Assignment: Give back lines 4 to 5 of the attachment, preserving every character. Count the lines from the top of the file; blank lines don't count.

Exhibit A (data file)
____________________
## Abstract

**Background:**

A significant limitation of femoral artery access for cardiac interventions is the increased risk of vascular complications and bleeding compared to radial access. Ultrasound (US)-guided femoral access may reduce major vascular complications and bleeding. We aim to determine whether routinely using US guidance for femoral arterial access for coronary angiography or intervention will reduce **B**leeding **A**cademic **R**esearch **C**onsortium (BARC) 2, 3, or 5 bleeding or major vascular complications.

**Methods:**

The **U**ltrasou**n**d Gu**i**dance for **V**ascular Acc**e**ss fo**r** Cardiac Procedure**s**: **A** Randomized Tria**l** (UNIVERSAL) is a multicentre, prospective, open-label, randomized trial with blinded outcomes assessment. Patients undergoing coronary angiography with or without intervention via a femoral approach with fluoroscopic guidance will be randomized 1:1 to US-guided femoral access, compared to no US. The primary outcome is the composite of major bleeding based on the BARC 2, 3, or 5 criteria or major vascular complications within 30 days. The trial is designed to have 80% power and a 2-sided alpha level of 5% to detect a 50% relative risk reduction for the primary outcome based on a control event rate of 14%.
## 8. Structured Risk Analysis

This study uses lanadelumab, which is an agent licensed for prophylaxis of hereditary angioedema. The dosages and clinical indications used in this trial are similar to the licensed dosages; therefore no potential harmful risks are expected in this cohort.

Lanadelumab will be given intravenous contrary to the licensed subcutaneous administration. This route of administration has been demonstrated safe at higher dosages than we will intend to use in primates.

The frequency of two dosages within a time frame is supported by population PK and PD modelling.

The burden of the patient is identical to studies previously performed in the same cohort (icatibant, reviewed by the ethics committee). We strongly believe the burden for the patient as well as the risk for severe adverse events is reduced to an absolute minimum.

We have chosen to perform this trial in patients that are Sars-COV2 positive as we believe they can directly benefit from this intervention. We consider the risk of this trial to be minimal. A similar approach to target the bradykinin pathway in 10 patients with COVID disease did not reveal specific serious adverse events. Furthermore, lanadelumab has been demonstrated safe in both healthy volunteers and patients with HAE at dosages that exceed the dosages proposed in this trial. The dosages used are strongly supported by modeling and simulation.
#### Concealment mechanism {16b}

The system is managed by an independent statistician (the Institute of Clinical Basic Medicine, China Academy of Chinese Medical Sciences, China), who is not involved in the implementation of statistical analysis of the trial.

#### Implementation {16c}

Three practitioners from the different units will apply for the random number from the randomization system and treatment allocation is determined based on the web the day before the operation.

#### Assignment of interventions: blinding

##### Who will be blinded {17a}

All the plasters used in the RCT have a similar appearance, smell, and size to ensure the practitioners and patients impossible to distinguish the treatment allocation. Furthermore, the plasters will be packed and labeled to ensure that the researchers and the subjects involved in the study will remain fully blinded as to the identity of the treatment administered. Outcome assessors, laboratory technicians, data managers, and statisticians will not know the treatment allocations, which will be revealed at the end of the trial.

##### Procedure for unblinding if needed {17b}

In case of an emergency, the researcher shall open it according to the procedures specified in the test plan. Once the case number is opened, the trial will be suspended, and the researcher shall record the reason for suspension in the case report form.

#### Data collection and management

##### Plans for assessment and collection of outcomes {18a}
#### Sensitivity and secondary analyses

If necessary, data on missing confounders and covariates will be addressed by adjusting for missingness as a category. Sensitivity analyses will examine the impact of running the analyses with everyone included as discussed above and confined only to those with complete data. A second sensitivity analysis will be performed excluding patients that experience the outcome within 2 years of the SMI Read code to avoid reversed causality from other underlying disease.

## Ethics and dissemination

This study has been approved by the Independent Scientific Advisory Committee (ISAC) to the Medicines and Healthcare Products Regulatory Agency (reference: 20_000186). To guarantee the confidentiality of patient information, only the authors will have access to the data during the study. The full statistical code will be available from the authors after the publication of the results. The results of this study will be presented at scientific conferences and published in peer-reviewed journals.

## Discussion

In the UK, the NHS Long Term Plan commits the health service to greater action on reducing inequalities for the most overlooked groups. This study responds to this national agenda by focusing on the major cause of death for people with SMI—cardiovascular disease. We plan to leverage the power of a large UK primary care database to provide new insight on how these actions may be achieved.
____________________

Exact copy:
**Methods:**

The **U**ltrasou**n**d Gu**i**dance for **V**ascular Acc**e**ss fo**r** Cardiac Procedure**s**: **A** Randomized Tria**l** (UNIVERSAL) is a multicentre, prospective, open-label, randomized trial with blinded outcomes assessment. Patients undergoing coronary angiography with or without intervention via a femoral approach with fluoroscopic guidance will be randomized 1:1 to US-guided femoral access, compared to no US. The primary outcome is the composite of major bleeding based on the BARC 2, 3, or 5 criteria or major vascular complications within 30 days. The trial is designed to have 80% power and a 2-sided alpha level of 5% to detect a 50% relative risk reduction for the primary outcome based on a control event rate of 14%.